Moreover, the rule in question is one that is peculiarly appropriate to the situations confronting the Board in these elections. In an atmosphere that may be charged with animosity, post-election challenges would tempt a losing union or an employer to make undue attacks on the elegibility of voters so as to delay the finality and statutory effect of the election results. Such challenges would also extend an opportunity for the inclusion of ineligible pro-union or anti-union men on the pay-roll list in the hope that they might escape challenge before voting, thereafter giving rise to a charge that the election was void because of their ineligibility and the possibility that they had voted with the majority and were a decisive factor. The privacy of the voting process, which is of great importance in the industrial world, would frequently be destroyed by post-election challenges. And voters would often incur union or employer disfavor through their reaction to the inquiries.

We are unable to say, therefore, that the Board's prohibition of post- election challenges is without justification in law or in reason. It gives a desirable and necessary finality to elections, yet affords all interested parties a reasonable period in which to challenge the eligibility of [329 U.S. 324, 333]   any voter. And an exception to the rule is recognized where the Board's agents or the parties benefiting from the Board's refusal to entertain the issue know of the voter's ineligibility and suppress the facts. 6 The Board thus appears to apply the prohibition fairly and equitably in light of the realities involved.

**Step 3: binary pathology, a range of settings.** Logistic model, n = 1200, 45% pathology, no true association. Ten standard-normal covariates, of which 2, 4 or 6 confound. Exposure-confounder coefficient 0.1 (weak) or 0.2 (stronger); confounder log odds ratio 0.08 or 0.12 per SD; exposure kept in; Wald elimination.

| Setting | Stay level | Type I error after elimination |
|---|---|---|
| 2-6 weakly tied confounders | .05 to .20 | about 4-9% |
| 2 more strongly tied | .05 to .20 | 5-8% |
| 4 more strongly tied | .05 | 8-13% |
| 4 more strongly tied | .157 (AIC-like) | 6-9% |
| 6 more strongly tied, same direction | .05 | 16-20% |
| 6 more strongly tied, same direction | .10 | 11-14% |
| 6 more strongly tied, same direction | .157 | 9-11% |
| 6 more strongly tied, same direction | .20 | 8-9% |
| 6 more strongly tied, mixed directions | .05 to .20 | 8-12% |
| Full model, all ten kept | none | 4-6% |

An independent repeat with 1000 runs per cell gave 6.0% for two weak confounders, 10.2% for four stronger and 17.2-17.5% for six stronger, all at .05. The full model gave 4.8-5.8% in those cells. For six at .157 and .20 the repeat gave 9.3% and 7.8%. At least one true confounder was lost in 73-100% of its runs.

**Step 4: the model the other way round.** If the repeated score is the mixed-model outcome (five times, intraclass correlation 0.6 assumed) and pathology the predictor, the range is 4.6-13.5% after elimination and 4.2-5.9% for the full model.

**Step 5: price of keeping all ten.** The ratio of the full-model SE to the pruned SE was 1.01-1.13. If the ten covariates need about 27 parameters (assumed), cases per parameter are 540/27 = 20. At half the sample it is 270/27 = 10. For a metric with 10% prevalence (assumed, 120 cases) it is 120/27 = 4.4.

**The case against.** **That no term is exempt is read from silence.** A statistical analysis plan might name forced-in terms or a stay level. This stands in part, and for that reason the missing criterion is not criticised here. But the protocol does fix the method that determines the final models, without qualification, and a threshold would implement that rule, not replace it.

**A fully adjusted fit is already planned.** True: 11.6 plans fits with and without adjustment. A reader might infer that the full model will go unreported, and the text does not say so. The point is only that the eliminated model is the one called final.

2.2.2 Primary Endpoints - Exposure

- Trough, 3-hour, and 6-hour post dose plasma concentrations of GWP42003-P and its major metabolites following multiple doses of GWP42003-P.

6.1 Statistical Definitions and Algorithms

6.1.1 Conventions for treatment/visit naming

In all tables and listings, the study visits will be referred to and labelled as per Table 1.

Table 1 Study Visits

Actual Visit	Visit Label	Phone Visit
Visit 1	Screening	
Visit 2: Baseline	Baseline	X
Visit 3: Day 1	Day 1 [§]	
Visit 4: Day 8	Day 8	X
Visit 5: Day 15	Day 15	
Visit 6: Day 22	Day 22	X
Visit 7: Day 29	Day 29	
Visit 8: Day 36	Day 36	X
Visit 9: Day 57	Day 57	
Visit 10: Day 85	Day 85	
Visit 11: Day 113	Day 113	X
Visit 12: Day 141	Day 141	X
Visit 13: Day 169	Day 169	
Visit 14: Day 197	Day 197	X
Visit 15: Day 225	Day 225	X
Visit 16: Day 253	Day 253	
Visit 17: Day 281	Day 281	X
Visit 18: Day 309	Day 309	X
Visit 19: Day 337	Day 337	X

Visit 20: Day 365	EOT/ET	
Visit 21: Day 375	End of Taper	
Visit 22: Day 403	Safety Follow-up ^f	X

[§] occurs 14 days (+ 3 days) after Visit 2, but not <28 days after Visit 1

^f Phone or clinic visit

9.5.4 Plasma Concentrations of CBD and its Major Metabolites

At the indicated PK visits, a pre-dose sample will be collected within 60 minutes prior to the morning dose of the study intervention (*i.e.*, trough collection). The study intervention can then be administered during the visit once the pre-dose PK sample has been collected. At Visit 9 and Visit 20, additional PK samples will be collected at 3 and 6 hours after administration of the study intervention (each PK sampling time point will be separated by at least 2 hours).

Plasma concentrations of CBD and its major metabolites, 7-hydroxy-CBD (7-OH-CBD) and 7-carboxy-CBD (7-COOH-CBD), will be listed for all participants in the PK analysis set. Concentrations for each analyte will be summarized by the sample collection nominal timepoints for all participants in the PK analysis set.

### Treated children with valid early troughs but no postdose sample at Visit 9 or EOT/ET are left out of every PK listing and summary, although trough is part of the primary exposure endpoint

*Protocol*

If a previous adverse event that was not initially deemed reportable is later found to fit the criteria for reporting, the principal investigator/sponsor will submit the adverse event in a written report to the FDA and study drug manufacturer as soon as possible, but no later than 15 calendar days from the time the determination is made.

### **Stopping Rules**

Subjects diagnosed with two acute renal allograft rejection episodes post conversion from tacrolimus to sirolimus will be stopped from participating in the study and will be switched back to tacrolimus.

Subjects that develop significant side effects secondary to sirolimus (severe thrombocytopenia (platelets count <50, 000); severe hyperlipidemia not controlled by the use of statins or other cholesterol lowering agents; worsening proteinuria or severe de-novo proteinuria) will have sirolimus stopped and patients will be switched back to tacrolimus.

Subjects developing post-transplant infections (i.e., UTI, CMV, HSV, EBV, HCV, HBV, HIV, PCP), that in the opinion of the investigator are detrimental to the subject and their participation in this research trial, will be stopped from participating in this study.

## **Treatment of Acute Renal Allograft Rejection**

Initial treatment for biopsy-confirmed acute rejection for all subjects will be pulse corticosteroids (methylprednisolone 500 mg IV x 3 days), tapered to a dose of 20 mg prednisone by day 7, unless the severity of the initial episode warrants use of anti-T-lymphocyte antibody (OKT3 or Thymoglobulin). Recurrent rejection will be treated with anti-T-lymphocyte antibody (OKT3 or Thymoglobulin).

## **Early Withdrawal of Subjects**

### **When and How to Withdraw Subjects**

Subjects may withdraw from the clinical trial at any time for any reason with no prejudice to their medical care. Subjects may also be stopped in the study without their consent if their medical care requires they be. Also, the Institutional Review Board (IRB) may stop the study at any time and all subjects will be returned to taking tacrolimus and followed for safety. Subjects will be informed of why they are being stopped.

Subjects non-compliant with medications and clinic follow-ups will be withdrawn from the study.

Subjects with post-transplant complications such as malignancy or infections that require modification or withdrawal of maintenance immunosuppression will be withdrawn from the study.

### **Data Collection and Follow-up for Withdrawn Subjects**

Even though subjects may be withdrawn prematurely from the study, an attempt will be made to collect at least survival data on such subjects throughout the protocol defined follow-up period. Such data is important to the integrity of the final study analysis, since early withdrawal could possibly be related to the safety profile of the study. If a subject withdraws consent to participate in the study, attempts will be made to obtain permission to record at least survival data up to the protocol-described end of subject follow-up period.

The reliance of the court below upon the asserted jurisdictional requirement was misplaced. It is true that it is an unfair labor practice for an employer to refuse to bargain with a union only if that union was chosen by a majority of the voting employees. But the determination of whether a majority in fact voted for the un on must be made in accordance with such formal rules of procedure as the Board may find necessary to adopt in the sound exercise of its discretion. The rule prohibiting post- election challenges is one of those rules. When it is applied properly, it cannot deprive the Board of jurisdiction to find an unlawful failure to bargain collectivly. That is true even where it subsequently is ascertainable that some of the votes cast were in fact ineligible and that the result of the election might have been different had the truth previously been known. The rule does not pretend to be an absolute guarantee that only those votes will be counted which are in fact eligible. It is simply a justifiable and reasonable adjustment of the democratic process.